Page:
Outtakes from the Rose Garden video revealed Trump went off a planned script and softened language that would have condemned the attack. Similarly, while filming a video the next day, raw footage showed him refusing to say the election was over.

 

After a three-month break, the committee reconvened on Oct. 13 to document its key findings so far, using a mixture of old and new evidence and testimony to drive home Trump’s “premeditated” effort to declare victory and try to overturn the election.

Alarming messages showed how U.S. Secret Service agents — including those assigned to protect Trump and Pence — knew of the potential for violence days and even weeks before the Capitol attack.

The panel also showed previously unseen footage of congressional leaders phoning for help during the assault as Trump refused to call off the mob. The video showed how Pence, not Trump, ultimately worked to assure lawmakers order would be restored to the Capitol while helping to mobilize law enforcement.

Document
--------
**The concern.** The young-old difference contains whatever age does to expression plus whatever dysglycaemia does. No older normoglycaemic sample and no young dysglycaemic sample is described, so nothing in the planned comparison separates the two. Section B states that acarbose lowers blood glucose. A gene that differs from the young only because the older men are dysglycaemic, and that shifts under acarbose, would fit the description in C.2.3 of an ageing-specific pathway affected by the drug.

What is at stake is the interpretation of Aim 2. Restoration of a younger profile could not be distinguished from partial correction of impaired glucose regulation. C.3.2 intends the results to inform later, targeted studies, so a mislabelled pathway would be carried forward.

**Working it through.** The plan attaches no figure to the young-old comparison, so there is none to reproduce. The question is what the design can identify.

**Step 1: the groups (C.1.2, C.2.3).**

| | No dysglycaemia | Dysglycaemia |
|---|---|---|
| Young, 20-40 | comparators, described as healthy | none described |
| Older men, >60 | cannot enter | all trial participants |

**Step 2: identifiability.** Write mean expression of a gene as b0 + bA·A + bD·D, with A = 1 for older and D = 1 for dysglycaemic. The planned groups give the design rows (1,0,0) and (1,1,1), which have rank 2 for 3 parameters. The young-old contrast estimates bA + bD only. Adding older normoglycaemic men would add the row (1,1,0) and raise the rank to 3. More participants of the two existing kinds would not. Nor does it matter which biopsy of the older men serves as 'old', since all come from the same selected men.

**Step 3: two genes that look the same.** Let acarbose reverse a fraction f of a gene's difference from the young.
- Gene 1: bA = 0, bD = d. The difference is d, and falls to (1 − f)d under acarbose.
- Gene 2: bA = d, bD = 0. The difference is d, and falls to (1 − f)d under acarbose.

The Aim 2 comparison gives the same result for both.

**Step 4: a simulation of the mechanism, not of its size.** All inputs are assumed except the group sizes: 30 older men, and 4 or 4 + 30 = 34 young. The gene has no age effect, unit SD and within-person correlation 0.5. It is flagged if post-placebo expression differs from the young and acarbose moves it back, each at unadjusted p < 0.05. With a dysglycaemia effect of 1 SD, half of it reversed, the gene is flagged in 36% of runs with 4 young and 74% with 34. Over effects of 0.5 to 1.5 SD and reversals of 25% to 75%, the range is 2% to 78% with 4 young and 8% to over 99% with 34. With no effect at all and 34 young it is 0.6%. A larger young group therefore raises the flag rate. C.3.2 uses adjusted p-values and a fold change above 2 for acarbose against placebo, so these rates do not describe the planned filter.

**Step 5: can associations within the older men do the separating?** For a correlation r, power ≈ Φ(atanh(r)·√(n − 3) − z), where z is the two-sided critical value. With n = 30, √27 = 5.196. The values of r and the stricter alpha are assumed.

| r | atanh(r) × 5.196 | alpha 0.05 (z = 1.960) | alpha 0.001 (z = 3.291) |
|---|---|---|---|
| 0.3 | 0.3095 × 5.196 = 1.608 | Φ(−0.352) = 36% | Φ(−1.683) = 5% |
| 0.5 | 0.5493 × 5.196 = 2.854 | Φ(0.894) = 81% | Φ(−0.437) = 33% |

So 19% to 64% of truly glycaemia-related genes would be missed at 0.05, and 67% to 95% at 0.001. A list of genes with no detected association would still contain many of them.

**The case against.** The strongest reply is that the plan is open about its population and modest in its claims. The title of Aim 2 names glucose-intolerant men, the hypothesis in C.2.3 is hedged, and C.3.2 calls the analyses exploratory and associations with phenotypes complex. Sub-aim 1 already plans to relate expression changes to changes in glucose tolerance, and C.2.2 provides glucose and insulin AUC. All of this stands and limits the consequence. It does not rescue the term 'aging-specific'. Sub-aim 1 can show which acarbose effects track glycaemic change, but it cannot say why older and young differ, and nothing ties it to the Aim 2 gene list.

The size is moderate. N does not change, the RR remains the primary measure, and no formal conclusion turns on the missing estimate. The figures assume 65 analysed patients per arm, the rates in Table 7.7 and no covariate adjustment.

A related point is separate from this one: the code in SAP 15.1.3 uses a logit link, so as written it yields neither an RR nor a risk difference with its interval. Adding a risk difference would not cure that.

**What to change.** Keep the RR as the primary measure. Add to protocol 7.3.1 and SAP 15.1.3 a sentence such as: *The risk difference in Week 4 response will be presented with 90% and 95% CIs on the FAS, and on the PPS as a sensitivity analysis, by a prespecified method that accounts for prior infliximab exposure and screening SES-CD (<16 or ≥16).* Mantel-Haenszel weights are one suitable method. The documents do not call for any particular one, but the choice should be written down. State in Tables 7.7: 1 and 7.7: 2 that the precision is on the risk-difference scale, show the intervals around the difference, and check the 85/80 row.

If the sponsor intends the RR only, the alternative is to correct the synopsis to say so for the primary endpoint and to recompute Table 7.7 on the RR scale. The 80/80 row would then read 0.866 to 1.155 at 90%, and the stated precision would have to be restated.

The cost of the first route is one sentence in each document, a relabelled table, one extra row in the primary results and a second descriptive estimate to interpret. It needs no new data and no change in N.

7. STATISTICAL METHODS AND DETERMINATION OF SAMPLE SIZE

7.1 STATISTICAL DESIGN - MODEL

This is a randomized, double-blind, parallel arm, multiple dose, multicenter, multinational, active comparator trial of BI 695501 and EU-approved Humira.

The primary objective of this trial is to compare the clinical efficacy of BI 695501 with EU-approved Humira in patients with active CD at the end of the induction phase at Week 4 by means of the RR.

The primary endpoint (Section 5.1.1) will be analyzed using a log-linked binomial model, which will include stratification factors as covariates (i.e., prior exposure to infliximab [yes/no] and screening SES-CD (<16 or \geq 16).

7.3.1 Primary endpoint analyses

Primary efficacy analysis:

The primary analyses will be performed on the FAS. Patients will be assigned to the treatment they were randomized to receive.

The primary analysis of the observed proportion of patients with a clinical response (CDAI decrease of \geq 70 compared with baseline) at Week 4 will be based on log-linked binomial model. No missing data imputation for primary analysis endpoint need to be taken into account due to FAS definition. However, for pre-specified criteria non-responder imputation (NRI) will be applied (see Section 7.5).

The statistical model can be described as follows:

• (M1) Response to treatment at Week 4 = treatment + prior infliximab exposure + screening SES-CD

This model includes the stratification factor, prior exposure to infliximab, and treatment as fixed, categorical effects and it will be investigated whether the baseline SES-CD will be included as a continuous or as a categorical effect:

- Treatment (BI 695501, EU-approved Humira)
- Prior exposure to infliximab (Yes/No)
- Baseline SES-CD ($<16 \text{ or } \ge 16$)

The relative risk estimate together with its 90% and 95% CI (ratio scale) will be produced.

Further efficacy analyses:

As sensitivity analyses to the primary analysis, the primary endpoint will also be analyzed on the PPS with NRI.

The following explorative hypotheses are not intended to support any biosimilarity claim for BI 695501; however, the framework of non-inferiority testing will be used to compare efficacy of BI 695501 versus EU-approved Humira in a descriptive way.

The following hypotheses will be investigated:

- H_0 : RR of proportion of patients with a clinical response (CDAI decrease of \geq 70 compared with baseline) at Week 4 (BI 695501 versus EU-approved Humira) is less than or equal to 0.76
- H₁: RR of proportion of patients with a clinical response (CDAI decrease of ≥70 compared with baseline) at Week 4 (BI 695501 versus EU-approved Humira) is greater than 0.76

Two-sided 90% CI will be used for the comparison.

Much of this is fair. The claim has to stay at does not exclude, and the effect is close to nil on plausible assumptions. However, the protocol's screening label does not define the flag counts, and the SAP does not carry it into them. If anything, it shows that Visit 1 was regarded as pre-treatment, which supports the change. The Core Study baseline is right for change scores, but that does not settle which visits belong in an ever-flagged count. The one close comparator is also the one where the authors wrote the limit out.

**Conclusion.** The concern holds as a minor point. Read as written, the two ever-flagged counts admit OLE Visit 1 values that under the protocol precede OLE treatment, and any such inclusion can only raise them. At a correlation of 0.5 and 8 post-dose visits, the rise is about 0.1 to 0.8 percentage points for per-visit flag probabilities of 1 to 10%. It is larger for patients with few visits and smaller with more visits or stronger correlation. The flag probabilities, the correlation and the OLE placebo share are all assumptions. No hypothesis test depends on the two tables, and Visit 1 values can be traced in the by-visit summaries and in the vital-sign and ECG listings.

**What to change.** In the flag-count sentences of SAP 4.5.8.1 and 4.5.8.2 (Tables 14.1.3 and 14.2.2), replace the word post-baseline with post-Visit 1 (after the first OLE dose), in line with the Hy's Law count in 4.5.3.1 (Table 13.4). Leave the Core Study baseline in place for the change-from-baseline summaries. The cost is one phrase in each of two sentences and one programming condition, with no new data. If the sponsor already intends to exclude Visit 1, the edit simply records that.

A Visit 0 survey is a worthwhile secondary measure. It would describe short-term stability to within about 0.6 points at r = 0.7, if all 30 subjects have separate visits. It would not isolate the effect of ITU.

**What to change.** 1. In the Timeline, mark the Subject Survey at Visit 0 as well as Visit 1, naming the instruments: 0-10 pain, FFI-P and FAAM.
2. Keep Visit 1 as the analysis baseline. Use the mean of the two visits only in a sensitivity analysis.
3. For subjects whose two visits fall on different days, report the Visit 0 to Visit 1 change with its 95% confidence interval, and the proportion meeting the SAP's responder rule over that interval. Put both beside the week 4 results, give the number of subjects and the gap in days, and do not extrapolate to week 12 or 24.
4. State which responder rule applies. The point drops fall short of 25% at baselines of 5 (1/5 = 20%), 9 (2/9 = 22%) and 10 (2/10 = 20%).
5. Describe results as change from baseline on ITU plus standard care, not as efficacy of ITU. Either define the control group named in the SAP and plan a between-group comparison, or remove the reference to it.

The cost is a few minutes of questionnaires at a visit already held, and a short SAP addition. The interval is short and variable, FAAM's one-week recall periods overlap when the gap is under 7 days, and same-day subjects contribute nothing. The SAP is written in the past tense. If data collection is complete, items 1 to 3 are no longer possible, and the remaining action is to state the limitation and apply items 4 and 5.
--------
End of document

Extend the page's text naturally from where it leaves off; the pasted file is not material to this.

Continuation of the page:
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Testimony from Trump aides recounting how they refuted claims of election fraud directly to the president were juxtaposed with Trump spreading those same false claims days later, underscoring his refusal to admit defeat despite knowing he had lost.

“There is no defence that Donald Trump was duped or irrational,” said Cheney. “No president can defy the rule of law and act this way in our constitutional republic, period.”

At the end of the meeting, the committee voted unanimously to subpoena Trump to testify under oath. Trump is almost certain to fight the subpoena and decline to testify.

Yet Cheney also made clear that the committee is considering whether to send its findings in a criminal referral to the Justice Department, though did not say if Trump himself would be implicated.

© 2022 Global News, a division of Corus Entertainment Inc.